Ladies and germs, but mostly my friend Stephen, I offer proof that I can put myself together quickly when I need to.
Stephen has never let me forget the time he called from a new bar wanting me to join him and I said it would be an hour and a half because I had to get ready.
This morning I woke up forty minutes before I wanted to be at the VMFA for the latest in their Conversations series.
For the record, I dropped into my seat at 10:58, full dressed and fed. The handsome black man next to me helped remove my jacket as we talked about the size of the crowd that had come out for a musical morning.
What I hadn't wanted to miss was a program about singer Marian Anderson with a conversation between the museum's American art curator Sylvia Yount and singer/educator Lisa Edwards-Burrs.
With a standing room only crowd, the conversation began with a 1939 film clip of Anderson singing "My Country Tis of Thee" on the steps of the Lincoln Memorial on Easter Sunday before 75,000 people.
We were reminded that the significance was that the Daughters of the American Revolution had refused to let her sing at D.A.R. Constitution Hall because she was black.
Her contralto voice soared until I'm certain it wasn't just me who had chills listening to her.
After a photo-montage clip set to her singing "My Lord, What a Morning," the audience was pretty much in a puddle.
Today's program had been in the works since VMFA had acquired Beauford Delaney's sublime and sunny portrait of Anderson a little over a year ago.
February was her birthday month so it finally came together to talk about the woman described as the "voice of the American soul" and the one who'd sparked the beginning of the nascent Civil Rights movement.
On display was one of the gowns Anderson wore on her farewell tour in 1965, borrowed from our own Black History Museum right down the street from me in Jackson Ward.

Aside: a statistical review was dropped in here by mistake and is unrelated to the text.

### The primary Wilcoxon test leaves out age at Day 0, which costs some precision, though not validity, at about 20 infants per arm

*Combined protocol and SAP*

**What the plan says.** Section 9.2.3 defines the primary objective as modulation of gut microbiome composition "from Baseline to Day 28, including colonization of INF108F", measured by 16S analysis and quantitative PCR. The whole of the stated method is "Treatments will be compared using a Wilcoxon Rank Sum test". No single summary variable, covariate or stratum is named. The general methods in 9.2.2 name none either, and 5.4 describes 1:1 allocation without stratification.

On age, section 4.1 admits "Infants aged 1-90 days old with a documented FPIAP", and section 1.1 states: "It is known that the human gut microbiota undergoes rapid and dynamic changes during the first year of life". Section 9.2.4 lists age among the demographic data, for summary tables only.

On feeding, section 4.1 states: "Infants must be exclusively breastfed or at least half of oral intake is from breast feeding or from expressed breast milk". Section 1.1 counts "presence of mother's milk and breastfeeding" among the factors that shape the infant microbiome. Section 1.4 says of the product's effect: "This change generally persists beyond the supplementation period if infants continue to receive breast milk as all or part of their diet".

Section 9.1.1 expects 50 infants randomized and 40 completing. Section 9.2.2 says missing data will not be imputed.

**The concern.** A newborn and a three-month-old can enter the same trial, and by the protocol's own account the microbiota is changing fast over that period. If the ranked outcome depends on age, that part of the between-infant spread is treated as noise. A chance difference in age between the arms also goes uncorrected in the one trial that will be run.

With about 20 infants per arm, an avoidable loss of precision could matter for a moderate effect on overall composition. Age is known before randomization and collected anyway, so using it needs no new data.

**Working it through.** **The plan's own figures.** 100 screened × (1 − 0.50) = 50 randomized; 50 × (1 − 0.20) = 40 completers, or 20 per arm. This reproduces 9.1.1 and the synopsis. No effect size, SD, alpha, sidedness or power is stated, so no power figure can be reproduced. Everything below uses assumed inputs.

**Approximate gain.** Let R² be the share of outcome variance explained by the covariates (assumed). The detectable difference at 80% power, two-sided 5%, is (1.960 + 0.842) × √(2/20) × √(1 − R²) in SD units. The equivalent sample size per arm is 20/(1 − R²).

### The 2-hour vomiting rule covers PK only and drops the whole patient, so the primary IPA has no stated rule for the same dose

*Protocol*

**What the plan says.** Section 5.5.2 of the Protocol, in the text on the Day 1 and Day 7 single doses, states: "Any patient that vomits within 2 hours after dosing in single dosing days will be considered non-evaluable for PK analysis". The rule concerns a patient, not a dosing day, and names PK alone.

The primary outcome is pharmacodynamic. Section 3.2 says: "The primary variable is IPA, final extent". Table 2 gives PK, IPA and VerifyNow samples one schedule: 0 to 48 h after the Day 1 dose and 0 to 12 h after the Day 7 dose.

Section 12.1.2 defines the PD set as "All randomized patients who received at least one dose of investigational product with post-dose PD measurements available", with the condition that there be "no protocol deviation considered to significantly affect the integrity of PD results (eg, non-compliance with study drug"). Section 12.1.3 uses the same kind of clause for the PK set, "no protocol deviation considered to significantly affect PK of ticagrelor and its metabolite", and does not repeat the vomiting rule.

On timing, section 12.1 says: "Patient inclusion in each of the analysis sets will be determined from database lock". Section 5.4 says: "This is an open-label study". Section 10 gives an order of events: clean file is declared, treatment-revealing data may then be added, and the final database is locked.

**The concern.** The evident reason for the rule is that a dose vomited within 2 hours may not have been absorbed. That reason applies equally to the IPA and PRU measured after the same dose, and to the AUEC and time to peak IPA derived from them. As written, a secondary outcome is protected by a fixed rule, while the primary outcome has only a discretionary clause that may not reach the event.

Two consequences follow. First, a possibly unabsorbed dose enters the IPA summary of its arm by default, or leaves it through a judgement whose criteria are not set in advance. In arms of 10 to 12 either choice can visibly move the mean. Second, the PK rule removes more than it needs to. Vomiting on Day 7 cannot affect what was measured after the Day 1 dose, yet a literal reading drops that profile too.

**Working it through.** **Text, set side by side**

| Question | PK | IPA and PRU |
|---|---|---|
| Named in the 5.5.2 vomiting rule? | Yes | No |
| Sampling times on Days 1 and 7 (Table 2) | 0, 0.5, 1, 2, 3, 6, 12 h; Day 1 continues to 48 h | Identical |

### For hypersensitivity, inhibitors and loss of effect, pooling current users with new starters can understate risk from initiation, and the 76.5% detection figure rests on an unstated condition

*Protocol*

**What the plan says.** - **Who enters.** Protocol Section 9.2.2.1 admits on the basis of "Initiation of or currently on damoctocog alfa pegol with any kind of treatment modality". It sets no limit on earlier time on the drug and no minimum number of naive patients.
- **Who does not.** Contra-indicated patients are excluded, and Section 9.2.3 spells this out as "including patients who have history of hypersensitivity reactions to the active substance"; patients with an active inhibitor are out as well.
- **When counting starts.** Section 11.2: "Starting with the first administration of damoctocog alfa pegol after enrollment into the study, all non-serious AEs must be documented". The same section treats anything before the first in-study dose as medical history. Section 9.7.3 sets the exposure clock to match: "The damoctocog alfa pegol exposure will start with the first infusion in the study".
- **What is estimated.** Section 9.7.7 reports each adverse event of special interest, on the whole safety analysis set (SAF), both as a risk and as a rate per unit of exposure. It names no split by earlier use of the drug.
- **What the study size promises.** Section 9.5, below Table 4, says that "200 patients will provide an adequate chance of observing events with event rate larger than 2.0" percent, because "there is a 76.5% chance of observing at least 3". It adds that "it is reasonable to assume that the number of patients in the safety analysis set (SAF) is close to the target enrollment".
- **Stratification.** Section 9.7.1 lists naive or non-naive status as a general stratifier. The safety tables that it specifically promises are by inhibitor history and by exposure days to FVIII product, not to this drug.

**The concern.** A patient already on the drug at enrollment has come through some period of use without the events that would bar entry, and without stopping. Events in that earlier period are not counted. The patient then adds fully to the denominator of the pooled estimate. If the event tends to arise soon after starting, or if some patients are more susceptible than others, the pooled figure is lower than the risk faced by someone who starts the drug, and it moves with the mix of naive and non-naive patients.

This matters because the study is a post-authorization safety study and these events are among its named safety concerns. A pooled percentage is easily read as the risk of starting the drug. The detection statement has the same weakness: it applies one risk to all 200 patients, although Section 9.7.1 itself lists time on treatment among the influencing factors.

Yount and Burrs talked about Anderson's place as a singer and cultural icon before the large group moved downstairs to see the tactile painting, it's thick yellow paint a true celebration of the art of painting.
Gathered in the American gallery, Burrs stood next to the portrait of Anderson and sang without accompaniment.
She said she'd planned to sing "My Lord, What a Morning," but since we'd just heard it done perfectly, she wasn't going to.
I could understand what she meant.
She prefaced doing her favorite Anderson song, "Crucifixion," by saying that she wasn't a contralto, so we had to allow for that.
No allowances were necessary for the moving interpretation she delivered.
Then she did her soprano Anderson imitation with "Swing Low, Sweet Chariot," and the room seemed stunned when she finished.
Watching Burrs sing while looking at the larger-than-life painting was transcendent and I know I forgot about everyone else in the room as I listened and looked.
Saying that she didn't know if Anderson had done this song, she began "This Little Light of Mine" for her final piece.
She explained that because she was singing a capella, she'd chosen spirituals, but she wanted to make sure we knew that Anderson sang a lot of classical music during her career.
And while I'd have happily listened to anything Burrs sang next to that painting, there was something fitting about hearing spirituals while looking at a woman who faced many struggles in this country because of her race.
Our time was up and the gallery was about to be overrun by 60 school children, but the crowd clamored for one more and Burrs did "Deep River," finishing to applause that echoed through the high-ceilinged gallery.
No hard feelings, Stephen, but some things are worth getting out of the house for at warp speed.
Paying homage to Marian Anderson with music and art is one of them.